Kuchinoerabujima erupts, generating long pyroclastic flows and ejecting ash up to 7 000 m (23 000 feet) a.s.l., Japan


Kuchinoerabujima volcano in Kagoshima Prefecture, Japan erupted early Monday, February 3, 2020, ejecting volcanic ash up to 7 000 m (23 000 feet) above sea level.

According to the Japan Meteorological Agency (JMA), pyroclastic flows — the first since January 29, 2019 — traveled around 900 m (2 953 feet) southwest of the crater.

Authorities said the eruption threw volcanic material some 600 m (2 000 feet) around the crater, but no injuries have been reported. Damage to properties is yet to be confirmed.


Image credit: JMA

The Alert Level remains at 3 (on a scale of 5) since 15:15 UTC on October 27, 2019 (00:15 JST, October 28), after a large earthquake hit the island. 

​"There is a possibility that an eruption will occur of a magnitude similar to the one in January when pyroclastic flows reached a point 1.9 km (1.2 miles) from the crater," JMA said at the time.

Kuchinoerabu Island, which is around 130 km (81 miles) south-southwest of Kagoshima city, covers an area of 36 km2 (14 mi2) and is home to 100 people as of December 2019.

Explosive eruptions in May 2015 forced all islanders to evacuate to Yakushima island– 12 km (7 miles) east. Eruptions in 1980 and 1933, destroyed a village, killed up to eight people, and affected 26 others.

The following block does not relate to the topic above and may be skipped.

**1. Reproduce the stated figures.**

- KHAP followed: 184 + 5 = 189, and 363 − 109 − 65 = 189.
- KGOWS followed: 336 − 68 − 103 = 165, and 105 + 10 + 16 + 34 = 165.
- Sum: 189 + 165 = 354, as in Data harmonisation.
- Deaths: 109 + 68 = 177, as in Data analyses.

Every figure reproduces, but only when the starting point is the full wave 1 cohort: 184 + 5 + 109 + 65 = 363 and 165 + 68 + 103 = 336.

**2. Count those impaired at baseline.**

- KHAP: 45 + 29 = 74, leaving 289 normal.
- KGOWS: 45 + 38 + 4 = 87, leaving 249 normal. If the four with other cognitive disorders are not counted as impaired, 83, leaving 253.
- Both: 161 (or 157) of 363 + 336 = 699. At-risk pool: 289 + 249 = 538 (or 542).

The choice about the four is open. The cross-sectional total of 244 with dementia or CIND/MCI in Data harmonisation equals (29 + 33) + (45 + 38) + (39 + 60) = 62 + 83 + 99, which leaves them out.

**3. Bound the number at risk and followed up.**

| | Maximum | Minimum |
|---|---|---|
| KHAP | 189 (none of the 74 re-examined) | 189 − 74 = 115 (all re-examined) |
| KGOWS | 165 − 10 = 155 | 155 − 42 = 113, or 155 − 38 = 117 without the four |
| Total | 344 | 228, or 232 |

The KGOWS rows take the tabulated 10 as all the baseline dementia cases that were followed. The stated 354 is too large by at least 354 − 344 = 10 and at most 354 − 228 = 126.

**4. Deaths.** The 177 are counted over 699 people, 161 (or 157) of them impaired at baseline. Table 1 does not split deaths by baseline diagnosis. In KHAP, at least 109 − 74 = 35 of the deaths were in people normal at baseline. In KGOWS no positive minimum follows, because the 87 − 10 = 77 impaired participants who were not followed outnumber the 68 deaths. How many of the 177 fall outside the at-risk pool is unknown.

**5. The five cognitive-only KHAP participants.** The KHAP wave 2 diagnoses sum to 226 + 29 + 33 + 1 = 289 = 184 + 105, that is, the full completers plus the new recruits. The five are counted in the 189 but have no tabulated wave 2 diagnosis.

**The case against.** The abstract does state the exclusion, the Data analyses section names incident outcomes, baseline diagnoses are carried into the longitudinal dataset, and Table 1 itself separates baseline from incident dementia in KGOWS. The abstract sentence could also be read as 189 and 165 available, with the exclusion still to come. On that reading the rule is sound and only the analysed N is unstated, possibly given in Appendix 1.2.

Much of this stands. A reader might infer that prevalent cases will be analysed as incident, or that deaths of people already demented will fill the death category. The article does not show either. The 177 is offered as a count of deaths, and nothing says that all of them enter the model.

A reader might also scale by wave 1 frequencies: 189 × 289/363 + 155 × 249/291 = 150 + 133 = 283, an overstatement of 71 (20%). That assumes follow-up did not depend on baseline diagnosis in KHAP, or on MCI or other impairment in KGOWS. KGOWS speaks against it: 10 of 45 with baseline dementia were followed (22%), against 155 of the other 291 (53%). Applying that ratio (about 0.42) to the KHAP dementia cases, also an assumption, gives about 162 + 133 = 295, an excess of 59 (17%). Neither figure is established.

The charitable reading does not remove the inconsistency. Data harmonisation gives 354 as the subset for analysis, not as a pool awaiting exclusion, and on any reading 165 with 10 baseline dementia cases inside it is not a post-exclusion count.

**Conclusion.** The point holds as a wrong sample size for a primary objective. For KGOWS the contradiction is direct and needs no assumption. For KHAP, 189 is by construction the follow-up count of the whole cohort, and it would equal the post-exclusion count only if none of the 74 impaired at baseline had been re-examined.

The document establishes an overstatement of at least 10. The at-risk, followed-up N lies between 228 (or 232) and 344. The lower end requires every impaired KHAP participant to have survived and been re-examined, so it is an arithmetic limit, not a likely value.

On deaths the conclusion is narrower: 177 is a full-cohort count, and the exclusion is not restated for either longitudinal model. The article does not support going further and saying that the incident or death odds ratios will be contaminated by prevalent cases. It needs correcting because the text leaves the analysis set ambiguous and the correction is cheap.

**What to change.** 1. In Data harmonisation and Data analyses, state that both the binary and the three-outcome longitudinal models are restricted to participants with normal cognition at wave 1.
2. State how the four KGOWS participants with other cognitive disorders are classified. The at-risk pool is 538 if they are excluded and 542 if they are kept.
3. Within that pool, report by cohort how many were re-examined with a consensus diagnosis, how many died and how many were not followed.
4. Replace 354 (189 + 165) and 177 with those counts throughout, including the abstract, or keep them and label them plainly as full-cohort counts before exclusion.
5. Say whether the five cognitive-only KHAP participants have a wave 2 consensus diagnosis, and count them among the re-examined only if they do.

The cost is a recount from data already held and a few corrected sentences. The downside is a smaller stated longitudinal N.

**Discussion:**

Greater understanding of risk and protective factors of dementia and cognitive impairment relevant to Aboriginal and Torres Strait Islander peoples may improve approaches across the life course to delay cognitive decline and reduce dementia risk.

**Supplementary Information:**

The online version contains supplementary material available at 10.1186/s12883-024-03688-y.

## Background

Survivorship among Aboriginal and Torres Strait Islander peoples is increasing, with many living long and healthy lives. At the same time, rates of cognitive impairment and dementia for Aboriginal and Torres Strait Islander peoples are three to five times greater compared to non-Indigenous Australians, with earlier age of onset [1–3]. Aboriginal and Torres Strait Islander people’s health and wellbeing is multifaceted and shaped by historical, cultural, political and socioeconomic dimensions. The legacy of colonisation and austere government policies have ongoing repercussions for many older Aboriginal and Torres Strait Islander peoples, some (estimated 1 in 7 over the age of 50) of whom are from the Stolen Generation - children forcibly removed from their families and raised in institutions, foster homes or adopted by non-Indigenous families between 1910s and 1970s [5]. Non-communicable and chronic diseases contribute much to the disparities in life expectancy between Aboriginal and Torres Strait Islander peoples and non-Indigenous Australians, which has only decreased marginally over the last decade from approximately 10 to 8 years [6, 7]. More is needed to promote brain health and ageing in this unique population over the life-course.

Geological summary

A group of young stratovolcanoes forms the eastern end of the irregularly shaped island of Kuchinoerabujima in the northern Ryukyu Islands, 15 km (9.3 miles) west of Yakushima. The Furudake, Shindake, and Noikeyama cones were erupted from south to north, respectively, forming a composite cone with multiple craters.

The youngest cone, centrally-located Shintake, formed after the NW side of Furutake was breached by an explosion. All historical eruptions have occurred from Shintake, although a lava flow from the S flank of Furutake that reached the coast has a very fresh morphology.

Frequent explosive eruptions have taken place from Shintake since 1840; the largest of these was in December 1933. Several villages on the 4 x 12 km (2.5 x 7.5 miles) island are located within a few kilometers of the active crater and have suffered damage from eruptions. (GVP)

Featured image credit: JMA

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One Comment

  1. This is only the tip of the iceberg. As, I stated previously, so many volcanoes will erupt in Japan this year and also massive earthquakes will take place.

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